Chemicals Used in Gold Plating

Large objects are gold plated by the tank method.
••• Fragment of an ornament of a gold vase image by Igor A. Bondarenko from

Gold plating​ is the process of coating a layer of gold over top of another metal. Many jewelers use gold plating for adding gold coloring to cheaper metals to create low-cost jewelry. Gold plating is also commonly used in electronics on top of nickel elements to prevent circuit boards from corroding. Gold plating materials include a metal object to plate, metal salts, potassium gold cyanide and an electrical current.

Electroplating Facts

Electroplating​ uses an electrical current to chemically bond metals by partially melting them. Electroplated coatings are approximately 0.0002 inches thick. Over time, electroplated layers can rub off with wear but will not flake off or split away due to the chemical bond between the metals.

Multiple layers of metals can be applied with electroplating. Because gold bonds to some metals, such as silver and titanium, better than others like copper or nickel, different metal bonds will result in longer-lasting gold plates. The base layer also thickens the layer for more base protection. Sometimes small amounts of nickel or cobalt are added to the gold itself, hardening it. Tarnished or worn gold-plated objects can be replated to enhance their luster and performance.

Gold Plating Chemicals and Formula

Essential gold plating materials include surface-preparation products such as solvents or a non-acid ultrasonic bath and metal salts. Before beginning the electroplating formula, the piece of metal to be plated must be extremely clean. Surface preparation may include a variety of methods such as sanding, polishing, sandblasting and tumbling, and then dipping the metal object in a bath of hydrochloric acid, also called ​muriatic acid​.

Once clean, the object is placed in a bath of metal salts. An electric current is placed through this bath and is directed at the object. The current helps to dissolve the metal molecules and deposit them onto the object in the bath. The longer items are left in the bath with the current, the thicker the plating level will be.

Metal Salts

The metal salts used in gold plating will depend on what metals will be used in the layering process. For example, if the base coat will be nickel, then nickel salts will be used first, followed by gold salts. Metal salts are created through a neutralization reaction when an acid and base are combined. The positively charged ions of a metal combine with the acid or a nonmetal. These salts are then mixed with water to create the bath the item to be plated will sit in.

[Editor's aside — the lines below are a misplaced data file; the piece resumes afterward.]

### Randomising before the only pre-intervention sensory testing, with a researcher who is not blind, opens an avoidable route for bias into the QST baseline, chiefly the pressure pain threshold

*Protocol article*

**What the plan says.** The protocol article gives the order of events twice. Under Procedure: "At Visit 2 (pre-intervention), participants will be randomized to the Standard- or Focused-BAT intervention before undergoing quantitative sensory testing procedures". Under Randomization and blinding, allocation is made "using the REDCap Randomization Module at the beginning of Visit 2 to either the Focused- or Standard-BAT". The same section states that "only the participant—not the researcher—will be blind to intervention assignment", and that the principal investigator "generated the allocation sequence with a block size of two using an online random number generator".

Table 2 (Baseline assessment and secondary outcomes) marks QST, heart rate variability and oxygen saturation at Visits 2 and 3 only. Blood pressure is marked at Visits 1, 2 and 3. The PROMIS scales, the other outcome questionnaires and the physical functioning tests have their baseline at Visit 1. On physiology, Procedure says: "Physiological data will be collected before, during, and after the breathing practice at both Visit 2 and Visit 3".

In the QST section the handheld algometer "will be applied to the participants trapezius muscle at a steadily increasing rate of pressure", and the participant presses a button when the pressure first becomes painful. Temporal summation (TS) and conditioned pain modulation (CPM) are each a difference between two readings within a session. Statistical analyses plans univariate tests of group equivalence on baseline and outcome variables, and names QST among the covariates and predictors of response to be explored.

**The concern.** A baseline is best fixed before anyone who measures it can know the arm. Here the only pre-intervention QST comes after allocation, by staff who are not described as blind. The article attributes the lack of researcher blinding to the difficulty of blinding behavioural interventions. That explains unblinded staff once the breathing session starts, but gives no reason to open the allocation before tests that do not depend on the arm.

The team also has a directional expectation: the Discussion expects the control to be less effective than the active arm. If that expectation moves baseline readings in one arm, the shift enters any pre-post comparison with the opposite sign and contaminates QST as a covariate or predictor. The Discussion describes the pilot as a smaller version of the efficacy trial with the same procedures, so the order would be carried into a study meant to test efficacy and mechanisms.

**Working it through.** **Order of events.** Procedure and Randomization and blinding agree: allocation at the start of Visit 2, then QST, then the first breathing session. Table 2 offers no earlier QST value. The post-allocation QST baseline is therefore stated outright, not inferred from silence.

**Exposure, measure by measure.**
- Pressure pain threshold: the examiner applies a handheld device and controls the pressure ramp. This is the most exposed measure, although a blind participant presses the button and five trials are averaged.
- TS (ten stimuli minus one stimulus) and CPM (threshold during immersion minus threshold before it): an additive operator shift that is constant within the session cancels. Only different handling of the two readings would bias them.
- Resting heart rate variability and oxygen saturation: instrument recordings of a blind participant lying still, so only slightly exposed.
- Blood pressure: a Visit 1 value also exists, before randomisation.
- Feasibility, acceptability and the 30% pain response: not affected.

Agua Regia

Aqua regia​ is a mixture of nitric acid and hydrochloric acid at a 1:3 ratio. Adding gold to aqua regia dissolves it, forming gold chloride and toxic fumes as a byproduct. Depending on the purity of the gold, this solution may contain other solid metals like copper and silver that need to be filtered out. After filtering, gold is precipitated out of the solution using sodium metabisulfite.

This gold is once again dissolved in the aqua regia to form a more pure gold-chloride solution. Red-gold chloride crystals are then extracted from the gold chloride through high-temperature evaporation. The final solution used in gold plating is an alkaline mixture of gold chloride and potassium ferrocyanide.

Potassium Gold Cyanide

The most important chemical in many gold plating processes is ​potassium gold cyanide​. Using potassium gold cyanide gives a more pure coverage compared to other methods which use aqua regia. The potassium gold cyanide mother liquid is made in a batch process by placing potassium cyanide and gold chloride in a bath of heated electrolyzed water called ​anolyte​.

Potassium gold cyanide is a highly toxic chemical and should only be used under the supervision of an experienced person. Poisoning can result from ingestion, inhalation, skin exposure or eye contact. Potassium gold cyanide poisoning affects a person's ability to use oxygen. The side effects from poisoning generally present rapidly. Ingesting less than a teaspoon can result in death.

Related Articles

Principles of Electroplating
DIY Electroplating
How Is Gold Extracted From Gold Ore?
Gold Refining Techniques
The Uses for Electroplating
Refining Gold
Types of Gold Refining
What Happens When You Put Gold in Muriatic Acid?
Describe the Process of Electrolysis in the Production...
How to Electroplate Silver
How to Purify Gold
The Effect of pH in Electroplating
How to Make 24K Gold
Methods of Plating Stainless Steel
How Is Gold Purified?
Gold Smelting Process
How to Use Bleach on Gold Ore to Remove Gold
How Gold Is Recycled
Alodine Vs. Anodizing
Refining Systems Used to Make Gold Bars